The Hero’s Journey consists of a call to adventure to some meaningful purpose followed by many tests and trials that ultimately lead us to learn something meaningful, which we can bring back to other people as something of value for them.

The Definition of Bliss

Joseph Campbell’s most famous quote is, “Follow your bliss.” On page 214, he wrote, “By bliss I mean the deep sense of being in it, and doing what the push is out of your own existence – it may not be fun, but it’s your bliss and there’s bliss behind pain, too.”

What is that aspect of life that you can throw yourself into with complete abandonment? What is your bliss? Mine is working with people to help them achieve whatever they want to achieve. From my perspective, that includes family members, people I meet in voluntary efforts or in community projects, and clients I interact with in my work.

The Definition of a Hero

On page 64, Campbell wrote, “A hero is the personification of a culture’s mythology.”

I define culture as what a group of people believe is so important that it drives their behaviors. Therefore, a hero to that group is the person who personifies the beliefs they feel are tremendously important. Martin Luther King, Jr. personifies righteousness and justice and fairness for all people. He has become a hero in our culture.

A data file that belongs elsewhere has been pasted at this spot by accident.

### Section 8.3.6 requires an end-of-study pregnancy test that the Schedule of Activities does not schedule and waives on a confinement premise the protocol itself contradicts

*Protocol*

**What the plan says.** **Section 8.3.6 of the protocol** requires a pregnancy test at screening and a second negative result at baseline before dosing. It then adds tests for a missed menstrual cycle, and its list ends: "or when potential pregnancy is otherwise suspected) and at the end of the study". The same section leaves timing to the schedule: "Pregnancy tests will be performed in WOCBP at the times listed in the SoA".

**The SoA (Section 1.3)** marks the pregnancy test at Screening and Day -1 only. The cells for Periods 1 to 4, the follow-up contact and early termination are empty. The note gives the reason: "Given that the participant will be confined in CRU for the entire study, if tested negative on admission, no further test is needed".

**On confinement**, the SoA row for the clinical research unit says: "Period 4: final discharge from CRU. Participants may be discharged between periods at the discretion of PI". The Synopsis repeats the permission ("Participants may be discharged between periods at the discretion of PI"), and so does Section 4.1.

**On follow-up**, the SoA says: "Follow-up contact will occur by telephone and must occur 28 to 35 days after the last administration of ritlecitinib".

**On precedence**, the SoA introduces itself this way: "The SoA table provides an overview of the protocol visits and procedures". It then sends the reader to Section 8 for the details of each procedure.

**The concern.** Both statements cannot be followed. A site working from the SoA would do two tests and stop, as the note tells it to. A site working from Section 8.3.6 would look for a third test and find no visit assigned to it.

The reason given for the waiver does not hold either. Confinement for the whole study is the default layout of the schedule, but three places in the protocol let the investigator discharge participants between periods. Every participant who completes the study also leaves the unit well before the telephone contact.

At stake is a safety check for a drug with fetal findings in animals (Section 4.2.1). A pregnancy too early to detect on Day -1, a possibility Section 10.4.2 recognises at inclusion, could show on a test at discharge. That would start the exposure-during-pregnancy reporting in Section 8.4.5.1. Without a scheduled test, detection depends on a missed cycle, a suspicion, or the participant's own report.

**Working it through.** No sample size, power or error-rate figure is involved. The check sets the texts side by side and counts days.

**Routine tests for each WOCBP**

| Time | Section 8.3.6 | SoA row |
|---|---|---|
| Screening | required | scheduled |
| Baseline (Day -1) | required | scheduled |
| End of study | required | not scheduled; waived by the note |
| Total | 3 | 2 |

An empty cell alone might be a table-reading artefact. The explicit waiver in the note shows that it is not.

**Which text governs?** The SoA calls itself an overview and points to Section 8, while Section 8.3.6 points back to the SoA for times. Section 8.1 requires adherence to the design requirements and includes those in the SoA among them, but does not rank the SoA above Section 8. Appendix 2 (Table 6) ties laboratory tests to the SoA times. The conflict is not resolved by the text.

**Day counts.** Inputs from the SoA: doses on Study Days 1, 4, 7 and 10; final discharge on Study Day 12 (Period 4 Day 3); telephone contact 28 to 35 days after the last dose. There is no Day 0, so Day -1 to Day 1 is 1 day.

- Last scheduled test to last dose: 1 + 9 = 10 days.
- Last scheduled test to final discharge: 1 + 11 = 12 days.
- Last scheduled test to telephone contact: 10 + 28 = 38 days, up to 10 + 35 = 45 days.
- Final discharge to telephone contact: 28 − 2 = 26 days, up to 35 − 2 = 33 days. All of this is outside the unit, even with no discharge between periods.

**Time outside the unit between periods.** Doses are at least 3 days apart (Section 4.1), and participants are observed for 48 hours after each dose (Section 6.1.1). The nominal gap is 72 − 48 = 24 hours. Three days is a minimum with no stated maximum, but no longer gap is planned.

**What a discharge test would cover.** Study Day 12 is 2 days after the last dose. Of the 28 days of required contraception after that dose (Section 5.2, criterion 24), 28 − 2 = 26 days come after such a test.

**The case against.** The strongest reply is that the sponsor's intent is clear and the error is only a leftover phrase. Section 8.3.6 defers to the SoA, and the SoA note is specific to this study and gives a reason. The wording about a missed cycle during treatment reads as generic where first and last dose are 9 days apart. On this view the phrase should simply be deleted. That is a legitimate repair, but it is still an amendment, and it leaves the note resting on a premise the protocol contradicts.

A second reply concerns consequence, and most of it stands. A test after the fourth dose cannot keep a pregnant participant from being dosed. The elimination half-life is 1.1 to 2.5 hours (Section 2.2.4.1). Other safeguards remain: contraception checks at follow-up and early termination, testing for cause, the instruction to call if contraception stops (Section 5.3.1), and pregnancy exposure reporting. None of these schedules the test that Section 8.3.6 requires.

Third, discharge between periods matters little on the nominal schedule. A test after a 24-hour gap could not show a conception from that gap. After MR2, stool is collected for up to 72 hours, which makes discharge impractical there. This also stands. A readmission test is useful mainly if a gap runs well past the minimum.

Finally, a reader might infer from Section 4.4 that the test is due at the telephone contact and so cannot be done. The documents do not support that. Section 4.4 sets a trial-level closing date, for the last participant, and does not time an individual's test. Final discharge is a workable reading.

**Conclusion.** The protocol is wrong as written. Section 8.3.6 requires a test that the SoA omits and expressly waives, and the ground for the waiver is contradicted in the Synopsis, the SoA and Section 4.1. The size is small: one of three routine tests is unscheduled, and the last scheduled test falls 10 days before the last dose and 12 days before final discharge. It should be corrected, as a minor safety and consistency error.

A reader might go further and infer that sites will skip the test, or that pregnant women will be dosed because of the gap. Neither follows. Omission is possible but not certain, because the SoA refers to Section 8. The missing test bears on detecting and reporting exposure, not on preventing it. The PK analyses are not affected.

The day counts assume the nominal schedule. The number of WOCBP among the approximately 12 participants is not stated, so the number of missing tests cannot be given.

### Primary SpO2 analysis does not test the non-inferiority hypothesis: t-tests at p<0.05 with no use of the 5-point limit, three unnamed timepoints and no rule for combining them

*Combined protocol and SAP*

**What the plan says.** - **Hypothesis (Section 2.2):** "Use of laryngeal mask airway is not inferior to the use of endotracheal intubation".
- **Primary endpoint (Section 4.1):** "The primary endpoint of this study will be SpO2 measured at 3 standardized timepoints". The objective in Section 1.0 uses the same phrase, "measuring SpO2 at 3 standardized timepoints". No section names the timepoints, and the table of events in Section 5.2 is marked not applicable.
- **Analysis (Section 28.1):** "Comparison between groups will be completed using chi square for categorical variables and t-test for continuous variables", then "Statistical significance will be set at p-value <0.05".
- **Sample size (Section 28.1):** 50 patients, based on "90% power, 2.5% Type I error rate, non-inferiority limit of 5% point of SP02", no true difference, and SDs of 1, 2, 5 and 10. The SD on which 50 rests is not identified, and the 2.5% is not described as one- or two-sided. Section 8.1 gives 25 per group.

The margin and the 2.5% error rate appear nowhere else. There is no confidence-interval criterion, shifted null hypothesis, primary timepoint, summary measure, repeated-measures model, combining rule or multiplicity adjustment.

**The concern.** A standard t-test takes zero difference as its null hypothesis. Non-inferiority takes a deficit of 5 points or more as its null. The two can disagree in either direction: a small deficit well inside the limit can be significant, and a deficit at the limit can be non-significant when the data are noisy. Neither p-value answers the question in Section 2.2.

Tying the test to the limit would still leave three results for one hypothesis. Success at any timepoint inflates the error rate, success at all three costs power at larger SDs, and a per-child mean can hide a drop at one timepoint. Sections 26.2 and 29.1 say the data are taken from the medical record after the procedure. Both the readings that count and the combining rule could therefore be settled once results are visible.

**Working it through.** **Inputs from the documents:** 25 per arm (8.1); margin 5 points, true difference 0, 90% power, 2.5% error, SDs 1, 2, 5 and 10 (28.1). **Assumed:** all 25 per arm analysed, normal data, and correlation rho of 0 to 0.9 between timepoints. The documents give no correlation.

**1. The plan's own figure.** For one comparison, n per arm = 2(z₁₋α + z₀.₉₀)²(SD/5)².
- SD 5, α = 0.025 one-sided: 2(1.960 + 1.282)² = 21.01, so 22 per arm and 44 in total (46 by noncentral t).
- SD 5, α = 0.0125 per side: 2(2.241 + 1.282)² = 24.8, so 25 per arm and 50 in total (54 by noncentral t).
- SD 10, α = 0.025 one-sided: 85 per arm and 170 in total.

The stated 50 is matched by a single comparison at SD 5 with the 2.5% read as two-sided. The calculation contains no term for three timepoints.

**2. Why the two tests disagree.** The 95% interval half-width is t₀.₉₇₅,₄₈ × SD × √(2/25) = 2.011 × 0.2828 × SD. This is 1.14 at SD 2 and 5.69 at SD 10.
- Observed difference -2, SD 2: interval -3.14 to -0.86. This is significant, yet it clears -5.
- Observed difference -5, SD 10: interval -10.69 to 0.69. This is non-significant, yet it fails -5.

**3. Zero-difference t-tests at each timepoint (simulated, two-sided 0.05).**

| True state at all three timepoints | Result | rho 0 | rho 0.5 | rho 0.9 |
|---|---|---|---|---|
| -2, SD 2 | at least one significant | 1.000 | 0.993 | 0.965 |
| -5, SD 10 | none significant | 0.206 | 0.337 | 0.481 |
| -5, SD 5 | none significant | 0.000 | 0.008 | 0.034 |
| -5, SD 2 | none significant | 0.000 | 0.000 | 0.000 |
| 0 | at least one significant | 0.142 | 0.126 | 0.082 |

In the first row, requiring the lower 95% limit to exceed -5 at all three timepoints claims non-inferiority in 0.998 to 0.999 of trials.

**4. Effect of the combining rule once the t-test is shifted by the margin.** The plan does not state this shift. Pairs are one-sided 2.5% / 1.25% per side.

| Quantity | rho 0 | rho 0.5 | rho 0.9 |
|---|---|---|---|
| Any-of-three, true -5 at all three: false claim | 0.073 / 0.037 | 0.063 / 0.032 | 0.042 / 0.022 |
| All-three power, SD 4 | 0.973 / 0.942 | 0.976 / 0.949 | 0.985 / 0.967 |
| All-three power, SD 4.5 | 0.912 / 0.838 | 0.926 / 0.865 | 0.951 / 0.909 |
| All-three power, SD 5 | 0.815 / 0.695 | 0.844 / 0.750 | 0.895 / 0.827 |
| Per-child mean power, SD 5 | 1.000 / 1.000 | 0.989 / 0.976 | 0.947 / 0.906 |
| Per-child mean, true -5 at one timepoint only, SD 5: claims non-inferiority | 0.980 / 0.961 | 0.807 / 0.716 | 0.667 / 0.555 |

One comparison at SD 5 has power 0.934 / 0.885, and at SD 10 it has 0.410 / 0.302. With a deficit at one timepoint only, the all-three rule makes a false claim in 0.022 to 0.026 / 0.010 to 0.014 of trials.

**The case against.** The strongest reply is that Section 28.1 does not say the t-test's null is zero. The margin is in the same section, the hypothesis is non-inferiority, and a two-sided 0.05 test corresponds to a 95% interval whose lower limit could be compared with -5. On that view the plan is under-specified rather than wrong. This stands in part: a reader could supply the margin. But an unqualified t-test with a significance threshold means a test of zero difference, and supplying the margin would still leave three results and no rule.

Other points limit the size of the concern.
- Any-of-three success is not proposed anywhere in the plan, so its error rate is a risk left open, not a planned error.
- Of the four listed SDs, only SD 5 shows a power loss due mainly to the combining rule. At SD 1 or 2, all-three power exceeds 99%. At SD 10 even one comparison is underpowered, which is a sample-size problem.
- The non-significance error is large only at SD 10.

Think about the people you consider to be heroes. Now think about what they do. Do they personify what you consider to be important? Didn’t they go on a journey to become the person who could personify what you consider to be important? Do you see that unconsciously The Hero’s Journey stirred within them by a call to adventure filled with difficult challenges and the person went on the journey and came back with real value for other people?


Notice that Marty Seligman and Joe Campbell helped people to live positive, fulfilling lives in two different ways. Seligman’s approach was derived from earlier thinkers like Tim Beck and was based on individuals consciously taking control of their thoughts, and Campbell’s approach was derived from Carl Jung and was based on individuals listening to the collective unconscious within them that drives them on to meaningful lives.

Republishing Articles